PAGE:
Figure 1 (click to enlarge)

Figure 2 (click to enlarge)

Figure 1. Global longitudinal strain of –13.5% with an apical sparing ratio (ASR) of 0.46 at diagnosis of AL amyloidosis. The ASR and the strain pattern were not suggestive of cardiac amyloidosis

Figure 2. Normal global longitudinal strain of –20% with an apical sparing ratio (ASR) of 0.8 three months after cessation of first-line chemotherapy

Eleven months after the last cycle of daratumumab, the patient presented with new dyspnoea. Her dFLC was still <10 mg/l, but NT-proBNP and cTnI were increased to 1,517 pg/ml and 0.06 ng/ml, respectively. LVEF was 70%, an electrocardiogram showed low voltage QRS, and GLS had reduced to –12.2% with ASR 0.96 (Fig. 3) and the classic ‘cherry on top’ bull’s eye pattern highly suggestive of cardiac amyloidosis A Tc-99m-pyrophosphate scan demonstrated a heart/contralateral lung uptake ratio of 1.3, ruling out ATTR amyloidosis. Cardiac MRI showed late gadolinium enhancement (LGE) in a diffuse subendocardial, ‘zebra stripe’ pattern especially in the apical left ventricle. There was transmural lateral LGE in the mid-left ventricle as well as atrial LGE (Fig. 4), all confirmed cardiac amyloidosis. Nonetheless, a repeat bone marrow biopsy showed neoplastic plasma cells had reduced to 2%. Subsequently, third-line therapy was initiated with venetoclax due to the development of new cardiac amyloidosis despite a haematological VGPR with a goal to achieve minimal residual disease[3].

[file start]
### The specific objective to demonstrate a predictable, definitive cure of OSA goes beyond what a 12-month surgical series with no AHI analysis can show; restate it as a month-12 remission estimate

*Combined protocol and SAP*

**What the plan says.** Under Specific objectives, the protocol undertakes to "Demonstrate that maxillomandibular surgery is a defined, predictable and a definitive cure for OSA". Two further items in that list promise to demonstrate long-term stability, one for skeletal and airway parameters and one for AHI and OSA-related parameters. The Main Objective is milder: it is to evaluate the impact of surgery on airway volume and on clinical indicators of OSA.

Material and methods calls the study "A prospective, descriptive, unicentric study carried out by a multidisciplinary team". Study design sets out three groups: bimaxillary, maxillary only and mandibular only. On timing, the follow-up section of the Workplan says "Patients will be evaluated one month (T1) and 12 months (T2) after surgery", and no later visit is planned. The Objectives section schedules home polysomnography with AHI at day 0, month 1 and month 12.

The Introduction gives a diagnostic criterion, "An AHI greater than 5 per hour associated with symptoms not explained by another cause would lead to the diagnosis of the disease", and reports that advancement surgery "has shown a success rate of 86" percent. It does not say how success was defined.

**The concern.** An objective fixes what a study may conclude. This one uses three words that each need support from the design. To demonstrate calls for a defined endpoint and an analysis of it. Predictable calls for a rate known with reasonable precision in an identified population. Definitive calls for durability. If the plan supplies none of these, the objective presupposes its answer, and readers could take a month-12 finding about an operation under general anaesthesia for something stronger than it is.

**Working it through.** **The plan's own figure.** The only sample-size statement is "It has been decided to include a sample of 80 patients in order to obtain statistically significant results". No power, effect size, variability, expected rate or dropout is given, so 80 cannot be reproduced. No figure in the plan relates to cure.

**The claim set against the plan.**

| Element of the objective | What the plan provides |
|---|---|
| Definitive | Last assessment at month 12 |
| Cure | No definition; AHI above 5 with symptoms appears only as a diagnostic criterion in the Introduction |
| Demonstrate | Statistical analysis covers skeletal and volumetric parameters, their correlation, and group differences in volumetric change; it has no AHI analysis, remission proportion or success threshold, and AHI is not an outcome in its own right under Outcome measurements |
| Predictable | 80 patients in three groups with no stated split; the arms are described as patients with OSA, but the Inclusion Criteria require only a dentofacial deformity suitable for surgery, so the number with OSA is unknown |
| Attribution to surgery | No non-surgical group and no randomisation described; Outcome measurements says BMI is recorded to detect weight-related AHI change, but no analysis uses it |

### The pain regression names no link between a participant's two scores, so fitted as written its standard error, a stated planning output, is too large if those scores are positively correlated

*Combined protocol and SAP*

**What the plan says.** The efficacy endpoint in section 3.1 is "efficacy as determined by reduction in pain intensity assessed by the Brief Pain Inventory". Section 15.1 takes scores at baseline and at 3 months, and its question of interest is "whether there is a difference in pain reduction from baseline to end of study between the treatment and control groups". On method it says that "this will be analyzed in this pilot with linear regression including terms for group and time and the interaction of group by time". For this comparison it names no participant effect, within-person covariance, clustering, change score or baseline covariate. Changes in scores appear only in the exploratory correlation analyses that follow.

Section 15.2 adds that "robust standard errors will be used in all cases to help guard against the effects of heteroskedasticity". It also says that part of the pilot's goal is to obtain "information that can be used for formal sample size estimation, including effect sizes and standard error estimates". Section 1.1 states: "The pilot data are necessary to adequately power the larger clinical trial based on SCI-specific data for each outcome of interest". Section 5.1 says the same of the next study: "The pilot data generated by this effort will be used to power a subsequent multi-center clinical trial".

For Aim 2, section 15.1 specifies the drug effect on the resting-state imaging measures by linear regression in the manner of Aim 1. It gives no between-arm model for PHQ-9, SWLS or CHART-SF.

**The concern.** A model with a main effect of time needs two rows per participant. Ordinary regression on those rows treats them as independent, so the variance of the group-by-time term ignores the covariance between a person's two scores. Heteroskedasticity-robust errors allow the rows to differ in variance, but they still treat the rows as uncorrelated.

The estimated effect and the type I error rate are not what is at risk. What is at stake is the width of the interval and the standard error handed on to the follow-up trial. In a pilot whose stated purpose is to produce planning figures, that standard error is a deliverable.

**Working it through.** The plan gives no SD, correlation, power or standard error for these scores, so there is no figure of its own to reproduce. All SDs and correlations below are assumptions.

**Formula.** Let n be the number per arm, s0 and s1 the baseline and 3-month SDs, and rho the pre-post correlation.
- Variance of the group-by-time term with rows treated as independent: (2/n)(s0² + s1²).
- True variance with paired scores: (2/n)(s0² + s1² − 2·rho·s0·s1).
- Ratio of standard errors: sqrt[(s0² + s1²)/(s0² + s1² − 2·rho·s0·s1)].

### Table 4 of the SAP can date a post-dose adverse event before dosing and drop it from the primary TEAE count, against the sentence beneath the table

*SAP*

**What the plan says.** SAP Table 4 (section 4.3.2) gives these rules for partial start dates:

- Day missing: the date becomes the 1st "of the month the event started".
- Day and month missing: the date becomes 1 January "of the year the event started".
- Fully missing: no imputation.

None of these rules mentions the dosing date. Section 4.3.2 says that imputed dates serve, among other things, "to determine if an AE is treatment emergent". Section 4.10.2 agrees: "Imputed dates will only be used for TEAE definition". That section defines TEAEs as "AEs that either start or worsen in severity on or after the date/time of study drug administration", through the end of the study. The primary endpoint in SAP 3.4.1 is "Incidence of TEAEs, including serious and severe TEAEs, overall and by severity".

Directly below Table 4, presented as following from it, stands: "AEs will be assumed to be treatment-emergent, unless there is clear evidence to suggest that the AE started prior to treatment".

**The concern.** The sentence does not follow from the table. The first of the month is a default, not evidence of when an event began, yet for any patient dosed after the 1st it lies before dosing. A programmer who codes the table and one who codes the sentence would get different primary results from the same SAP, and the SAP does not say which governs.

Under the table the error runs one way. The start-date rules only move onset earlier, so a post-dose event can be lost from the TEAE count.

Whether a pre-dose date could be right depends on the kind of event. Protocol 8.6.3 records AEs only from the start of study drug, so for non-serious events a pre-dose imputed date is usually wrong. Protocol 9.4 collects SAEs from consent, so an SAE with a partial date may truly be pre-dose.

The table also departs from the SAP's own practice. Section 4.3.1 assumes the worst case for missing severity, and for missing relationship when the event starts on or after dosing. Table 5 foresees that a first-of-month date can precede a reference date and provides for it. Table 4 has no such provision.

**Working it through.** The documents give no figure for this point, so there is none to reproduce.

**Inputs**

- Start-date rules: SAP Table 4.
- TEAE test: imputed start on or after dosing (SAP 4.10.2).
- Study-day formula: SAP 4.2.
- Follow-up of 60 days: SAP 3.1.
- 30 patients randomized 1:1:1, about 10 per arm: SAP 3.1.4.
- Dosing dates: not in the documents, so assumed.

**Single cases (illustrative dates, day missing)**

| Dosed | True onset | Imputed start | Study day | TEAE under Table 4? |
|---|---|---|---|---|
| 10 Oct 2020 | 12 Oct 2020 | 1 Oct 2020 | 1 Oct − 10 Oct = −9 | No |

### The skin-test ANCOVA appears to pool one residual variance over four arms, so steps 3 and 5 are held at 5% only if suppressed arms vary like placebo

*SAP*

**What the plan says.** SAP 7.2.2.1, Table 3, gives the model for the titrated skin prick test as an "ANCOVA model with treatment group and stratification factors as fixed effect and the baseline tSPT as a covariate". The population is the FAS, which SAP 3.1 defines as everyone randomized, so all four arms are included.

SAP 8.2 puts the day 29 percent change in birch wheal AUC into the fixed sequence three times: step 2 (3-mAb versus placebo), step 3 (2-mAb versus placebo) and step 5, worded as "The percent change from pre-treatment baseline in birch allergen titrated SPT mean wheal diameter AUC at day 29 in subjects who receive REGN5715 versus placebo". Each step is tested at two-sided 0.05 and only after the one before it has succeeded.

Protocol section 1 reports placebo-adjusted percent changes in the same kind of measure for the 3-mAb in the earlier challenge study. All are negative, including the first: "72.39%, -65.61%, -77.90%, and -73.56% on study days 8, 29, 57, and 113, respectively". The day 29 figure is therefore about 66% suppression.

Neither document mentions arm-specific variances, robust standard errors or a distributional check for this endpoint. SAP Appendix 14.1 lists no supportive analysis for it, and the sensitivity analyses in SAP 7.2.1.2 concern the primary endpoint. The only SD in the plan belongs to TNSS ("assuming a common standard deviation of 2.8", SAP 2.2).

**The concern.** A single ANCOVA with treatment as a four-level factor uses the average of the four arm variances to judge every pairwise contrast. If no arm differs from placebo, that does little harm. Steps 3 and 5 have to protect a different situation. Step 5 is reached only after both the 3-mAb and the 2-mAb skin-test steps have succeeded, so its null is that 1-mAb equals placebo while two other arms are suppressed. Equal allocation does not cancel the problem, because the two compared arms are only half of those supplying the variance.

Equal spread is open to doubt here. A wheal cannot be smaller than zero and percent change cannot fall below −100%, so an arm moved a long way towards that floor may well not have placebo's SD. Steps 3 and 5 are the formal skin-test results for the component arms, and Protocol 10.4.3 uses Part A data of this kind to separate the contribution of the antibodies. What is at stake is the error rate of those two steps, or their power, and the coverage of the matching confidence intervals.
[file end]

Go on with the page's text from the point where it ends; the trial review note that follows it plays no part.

Figure 3 (click to enlarge)

Figure 4 (click to enlarge)